I’m a machine girl, always have been, always will be. I’m amazed, impressed, in awe, humbled by those who stitch by hand. But truth be told, I don’t get it. I think the ONLY thing I like about handwork is, it’s portable. You can throw it in a bag and take it anywhere. Kinda hard to do that with your embroidery machine. Just ask my sweet husband about that fishing trip we took to Arkansas. You know, the one where I told him, “I’m just going to bring a little bit of work with me. Okay, honey?” Here’s the photo of ‘my little bit of work’. But he still loves me.
Since I don’t like handwork, I’m always looking for a way to turn handwork techniques into sewing techniques. Take binding for instance. Most people believe binding should be sewn by hand to the back of a quilt. I think that’s because they only make one or two quilts per year. Oh okay, that sounds kind of mean and it’s probably not true. It could be they just have higher standards than I do. That’s more like it.
In fact, my standards on binding are not really that high. If I could leave the quilt, raw-edge, I probably would. I have been known to show quilts in a classroom setting without a binding. You might remember my friend, Cindy McCord – a student in San Antonio. Cindy just couldn’t bear to let me show an unbound quilt (honest, there was only one!). She took it home on Friday, purchased the perfect fabric, bound and returned it to me at the start of class on Saturday morning. Wow, that was impressive.
Since that humbling moment, I’ve taken great strides to bind my quilts. But I still absolutely refuse the hand-sewing part. And this morning, I found a new use for a sewing foot that’s been in my drawer for years.
The lowly, blind hem foot is apparently, the perfect tool for stitching in the ditch. Why didn’t I know this? Or think of this? Or try this sooner? Doesn’t everybody else know this? I looked at that little foot and thought, hmm, that metal guide might be just the thing to run along the binding seam and keep the whole mess, I mean beautiful quilt, under control while the binding is sewn to the back.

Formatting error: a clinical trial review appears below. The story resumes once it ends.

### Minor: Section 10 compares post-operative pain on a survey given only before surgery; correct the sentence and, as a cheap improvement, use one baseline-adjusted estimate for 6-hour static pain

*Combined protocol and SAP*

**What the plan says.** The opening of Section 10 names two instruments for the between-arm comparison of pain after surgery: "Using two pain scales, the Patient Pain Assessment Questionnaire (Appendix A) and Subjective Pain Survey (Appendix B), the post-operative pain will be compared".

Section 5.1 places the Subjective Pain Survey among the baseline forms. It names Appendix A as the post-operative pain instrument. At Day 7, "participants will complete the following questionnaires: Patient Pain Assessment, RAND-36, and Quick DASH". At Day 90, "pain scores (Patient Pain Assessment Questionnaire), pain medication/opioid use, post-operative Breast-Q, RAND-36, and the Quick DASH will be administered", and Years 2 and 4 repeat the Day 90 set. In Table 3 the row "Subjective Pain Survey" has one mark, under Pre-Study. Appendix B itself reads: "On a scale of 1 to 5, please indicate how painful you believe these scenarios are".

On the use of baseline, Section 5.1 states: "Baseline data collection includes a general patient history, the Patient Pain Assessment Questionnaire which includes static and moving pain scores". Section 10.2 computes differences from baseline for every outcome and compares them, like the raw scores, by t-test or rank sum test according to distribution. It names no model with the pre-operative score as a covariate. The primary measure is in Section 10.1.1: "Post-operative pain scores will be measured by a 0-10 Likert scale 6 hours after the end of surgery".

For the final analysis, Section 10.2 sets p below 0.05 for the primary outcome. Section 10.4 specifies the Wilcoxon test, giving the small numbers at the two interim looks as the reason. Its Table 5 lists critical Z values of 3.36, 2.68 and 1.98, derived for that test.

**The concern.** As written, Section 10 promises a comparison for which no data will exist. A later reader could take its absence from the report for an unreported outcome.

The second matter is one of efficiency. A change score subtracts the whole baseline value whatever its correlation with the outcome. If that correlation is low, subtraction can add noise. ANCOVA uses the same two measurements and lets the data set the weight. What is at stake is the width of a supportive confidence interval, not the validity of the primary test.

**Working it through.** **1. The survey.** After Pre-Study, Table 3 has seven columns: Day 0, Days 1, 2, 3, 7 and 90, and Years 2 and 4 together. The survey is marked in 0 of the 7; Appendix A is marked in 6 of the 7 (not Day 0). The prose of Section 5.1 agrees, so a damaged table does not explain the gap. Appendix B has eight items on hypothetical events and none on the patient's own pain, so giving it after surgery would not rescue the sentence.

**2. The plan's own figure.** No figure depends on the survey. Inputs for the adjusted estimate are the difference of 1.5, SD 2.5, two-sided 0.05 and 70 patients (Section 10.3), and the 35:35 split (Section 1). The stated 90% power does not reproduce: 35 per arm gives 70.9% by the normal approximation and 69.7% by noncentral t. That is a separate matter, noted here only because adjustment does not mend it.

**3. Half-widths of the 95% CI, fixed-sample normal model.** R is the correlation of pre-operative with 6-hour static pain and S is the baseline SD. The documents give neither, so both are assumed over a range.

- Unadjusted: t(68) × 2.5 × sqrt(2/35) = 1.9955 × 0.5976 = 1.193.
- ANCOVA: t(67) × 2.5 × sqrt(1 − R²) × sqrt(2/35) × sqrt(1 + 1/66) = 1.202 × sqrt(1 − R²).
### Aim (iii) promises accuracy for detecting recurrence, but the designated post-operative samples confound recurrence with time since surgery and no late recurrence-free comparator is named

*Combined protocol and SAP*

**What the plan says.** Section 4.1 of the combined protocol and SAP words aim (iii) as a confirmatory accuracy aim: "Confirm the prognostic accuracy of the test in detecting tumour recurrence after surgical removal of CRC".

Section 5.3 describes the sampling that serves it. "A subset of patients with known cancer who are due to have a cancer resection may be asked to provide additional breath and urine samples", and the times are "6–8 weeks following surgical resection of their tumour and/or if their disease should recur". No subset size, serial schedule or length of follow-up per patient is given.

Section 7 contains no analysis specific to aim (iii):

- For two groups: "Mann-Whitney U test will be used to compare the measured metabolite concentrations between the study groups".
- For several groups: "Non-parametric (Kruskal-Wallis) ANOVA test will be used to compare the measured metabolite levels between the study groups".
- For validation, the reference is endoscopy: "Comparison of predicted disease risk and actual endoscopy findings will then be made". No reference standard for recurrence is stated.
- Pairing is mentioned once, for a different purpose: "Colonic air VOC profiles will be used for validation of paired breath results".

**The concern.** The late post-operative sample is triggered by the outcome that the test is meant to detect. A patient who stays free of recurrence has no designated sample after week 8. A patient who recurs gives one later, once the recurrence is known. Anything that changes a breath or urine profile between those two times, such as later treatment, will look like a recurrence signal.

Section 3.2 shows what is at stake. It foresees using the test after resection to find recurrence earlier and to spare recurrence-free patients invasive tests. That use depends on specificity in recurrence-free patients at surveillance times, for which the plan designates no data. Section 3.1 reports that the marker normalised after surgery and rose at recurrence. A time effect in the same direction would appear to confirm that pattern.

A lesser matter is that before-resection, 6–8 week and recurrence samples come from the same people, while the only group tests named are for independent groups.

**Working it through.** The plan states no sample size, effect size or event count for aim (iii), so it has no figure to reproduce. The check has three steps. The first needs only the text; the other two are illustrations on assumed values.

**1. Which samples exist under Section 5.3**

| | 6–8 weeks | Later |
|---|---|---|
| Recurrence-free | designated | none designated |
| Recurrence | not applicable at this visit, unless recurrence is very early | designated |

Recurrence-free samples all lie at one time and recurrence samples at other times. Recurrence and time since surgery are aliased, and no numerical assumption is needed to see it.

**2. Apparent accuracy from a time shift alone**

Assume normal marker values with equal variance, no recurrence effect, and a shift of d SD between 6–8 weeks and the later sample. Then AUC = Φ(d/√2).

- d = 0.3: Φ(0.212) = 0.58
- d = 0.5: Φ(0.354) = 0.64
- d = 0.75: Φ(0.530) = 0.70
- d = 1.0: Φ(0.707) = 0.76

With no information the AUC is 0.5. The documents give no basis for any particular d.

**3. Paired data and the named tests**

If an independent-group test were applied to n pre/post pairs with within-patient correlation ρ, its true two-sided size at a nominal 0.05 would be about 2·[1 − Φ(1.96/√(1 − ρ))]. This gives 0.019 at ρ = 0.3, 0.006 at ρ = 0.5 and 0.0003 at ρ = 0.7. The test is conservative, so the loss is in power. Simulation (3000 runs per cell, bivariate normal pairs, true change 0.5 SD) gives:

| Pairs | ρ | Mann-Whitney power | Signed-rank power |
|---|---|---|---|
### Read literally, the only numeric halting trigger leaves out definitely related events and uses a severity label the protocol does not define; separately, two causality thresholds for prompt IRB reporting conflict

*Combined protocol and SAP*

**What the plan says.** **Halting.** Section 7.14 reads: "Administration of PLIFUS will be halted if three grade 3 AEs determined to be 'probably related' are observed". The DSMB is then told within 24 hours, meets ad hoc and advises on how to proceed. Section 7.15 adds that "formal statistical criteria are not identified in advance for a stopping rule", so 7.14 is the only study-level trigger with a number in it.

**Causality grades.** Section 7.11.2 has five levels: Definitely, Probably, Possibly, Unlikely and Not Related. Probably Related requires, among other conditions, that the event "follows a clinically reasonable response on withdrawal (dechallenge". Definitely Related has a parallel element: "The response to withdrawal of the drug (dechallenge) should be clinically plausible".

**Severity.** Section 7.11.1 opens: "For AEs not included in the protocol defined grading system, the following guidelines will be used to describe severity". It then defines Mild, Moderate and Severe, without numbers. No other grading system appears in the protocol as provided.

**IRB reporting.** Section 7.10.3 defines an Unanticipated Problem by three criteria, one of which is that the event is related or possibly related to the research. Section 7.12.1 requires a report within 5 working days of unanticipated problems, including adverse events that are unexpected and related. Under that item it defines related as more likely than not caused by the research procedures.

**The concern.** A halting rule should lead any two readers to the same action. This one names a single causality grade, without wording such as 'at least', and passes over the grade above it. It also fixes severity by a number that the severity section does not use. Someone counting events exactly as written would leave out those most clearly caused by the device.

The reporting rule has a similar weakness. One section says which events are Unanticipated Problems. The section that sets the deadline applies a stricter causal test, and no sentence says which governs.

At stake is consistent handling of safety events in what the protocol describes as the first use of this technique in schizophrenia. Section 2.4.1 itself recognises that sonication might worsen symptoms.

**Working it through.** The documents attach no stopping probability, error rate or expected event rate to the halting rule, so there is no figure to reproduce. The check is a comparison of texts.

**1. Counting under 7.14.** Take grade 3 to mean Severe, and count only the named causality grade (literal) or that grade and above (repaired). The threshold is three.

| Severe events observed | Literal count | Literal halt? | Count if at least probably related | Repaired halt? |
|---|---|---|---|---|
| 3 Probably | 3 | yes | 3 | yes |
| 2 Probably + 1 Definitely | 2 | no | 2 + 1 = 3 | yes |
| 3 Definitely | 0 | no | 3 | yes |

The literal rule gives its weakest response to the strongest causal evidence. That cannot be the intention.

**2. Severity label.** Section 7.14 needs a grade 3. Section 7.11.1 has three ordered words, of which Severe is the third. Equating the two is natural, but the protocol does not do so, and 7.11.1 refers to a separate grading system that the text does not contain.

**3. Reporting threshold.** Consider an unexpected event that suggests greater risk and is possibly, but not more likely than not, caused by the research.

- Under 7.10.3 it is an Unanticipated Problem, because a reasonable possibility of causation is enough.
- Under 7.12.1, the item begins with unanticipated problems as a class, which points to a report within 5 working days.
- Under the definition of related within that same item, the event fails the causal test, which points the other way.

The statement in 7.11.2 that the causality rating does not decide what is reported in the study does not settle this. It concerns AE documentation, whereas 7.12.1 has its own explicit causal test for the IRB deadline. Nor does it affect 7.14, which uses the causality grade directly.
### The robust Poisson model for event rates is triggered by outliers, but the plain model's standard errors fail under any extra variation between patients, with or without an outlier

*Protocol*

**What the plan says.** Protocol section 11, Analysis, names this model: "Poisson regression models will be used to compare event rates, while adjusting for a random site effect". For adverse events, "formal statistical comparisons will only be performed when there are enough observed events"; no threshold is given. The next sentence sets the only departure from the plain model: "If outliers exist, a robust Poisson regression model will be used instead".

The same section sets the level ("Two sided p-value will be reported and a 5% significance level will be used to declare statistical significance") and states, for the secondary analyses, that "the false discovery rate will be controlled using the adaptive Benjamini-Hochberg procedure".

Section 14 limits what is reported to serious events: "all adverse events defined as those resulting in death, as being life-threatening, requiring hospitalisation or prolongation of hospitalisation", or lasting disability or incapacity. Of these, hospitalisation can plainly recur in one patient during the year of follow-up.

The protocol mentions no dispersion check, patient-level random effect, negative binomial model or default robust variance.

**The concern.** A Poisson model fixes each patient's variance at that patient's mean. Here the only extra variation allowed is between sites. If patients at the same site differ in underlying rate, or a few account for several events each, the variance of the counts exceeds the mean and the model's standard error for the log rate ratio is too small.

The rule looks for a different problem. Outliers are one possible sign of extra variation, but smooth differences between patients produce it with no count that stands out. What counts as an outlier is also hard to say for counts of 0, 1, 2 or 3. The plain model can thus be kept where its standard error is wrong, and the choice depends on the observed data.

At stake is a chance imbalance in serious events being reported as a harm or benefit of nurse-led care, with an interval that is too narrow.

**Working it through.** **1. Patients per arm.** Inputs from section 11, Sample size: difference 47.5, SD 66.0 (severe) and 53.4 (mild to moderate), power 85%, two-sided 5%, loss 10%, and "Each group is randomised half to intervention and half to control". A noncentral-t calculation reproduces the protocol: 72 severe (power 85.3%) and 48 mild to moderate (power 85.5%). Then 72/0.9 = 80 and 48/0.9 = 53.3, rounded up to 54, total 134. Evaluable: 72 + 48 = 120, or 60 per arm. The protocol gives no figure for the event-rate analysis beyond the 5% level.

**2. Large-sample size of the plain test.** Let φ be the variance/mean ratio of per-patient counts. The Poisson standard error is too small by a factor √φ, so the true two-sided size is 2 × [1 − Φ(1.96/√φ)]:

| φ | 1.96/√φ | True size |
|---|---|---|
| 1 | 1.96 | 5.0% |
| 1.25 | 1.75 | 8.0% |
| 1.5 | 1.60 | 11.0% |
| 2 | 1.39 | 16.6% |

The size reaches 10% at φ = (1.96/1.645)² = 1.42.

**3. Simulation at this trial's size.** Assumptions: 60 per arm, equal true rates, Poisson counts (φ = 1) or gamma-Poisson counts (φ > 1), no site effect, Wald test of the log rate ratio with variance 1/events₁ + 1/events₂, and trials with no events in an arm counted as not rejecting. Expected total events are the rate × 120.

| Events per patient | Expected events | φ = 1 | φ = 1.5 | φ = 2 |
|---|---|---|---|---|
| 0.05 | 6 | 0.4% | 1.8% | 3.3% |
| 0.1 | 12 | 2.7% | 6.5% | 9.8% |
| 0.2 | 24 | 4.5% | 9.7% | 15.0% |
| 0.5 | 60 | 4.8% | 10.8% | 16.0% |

After sewing the binding to the quilt, I pressed the binding to the back and pinned it from the front. I slid the binding under the blind hem foot, nestling the foot’s metal guide in the seam.
I placed thread that matched the quilt – not the binding – in the needle and moved the needle so that it was just a millimeter to the left of the metal guide. Then I floored it! I whizzed around the binding, pausing only to remove the pins. And when I flipped it over – I was thrilled! The entire binding was captured from the front.
No stray sections wandering off the back of the quilt. Yippee! Oh my, what a relief. The quilt is really done – completely finished and 5 days – yes 5 WHOLE DAYS – before being handed off to the mom-to-be at her baby shower.
These new moms love the contemporary quilt movement. How about you? Do you love it or could you leave it? Are inspired by their use of negative space and clear color? Truth be told, I’m intrigued and have been delving into designing some quilts with this contemporary slant. Share a comment about contemporary quilting and you could win a trio of Stipple! Collections: Geometrics, Butterfly and Seashells.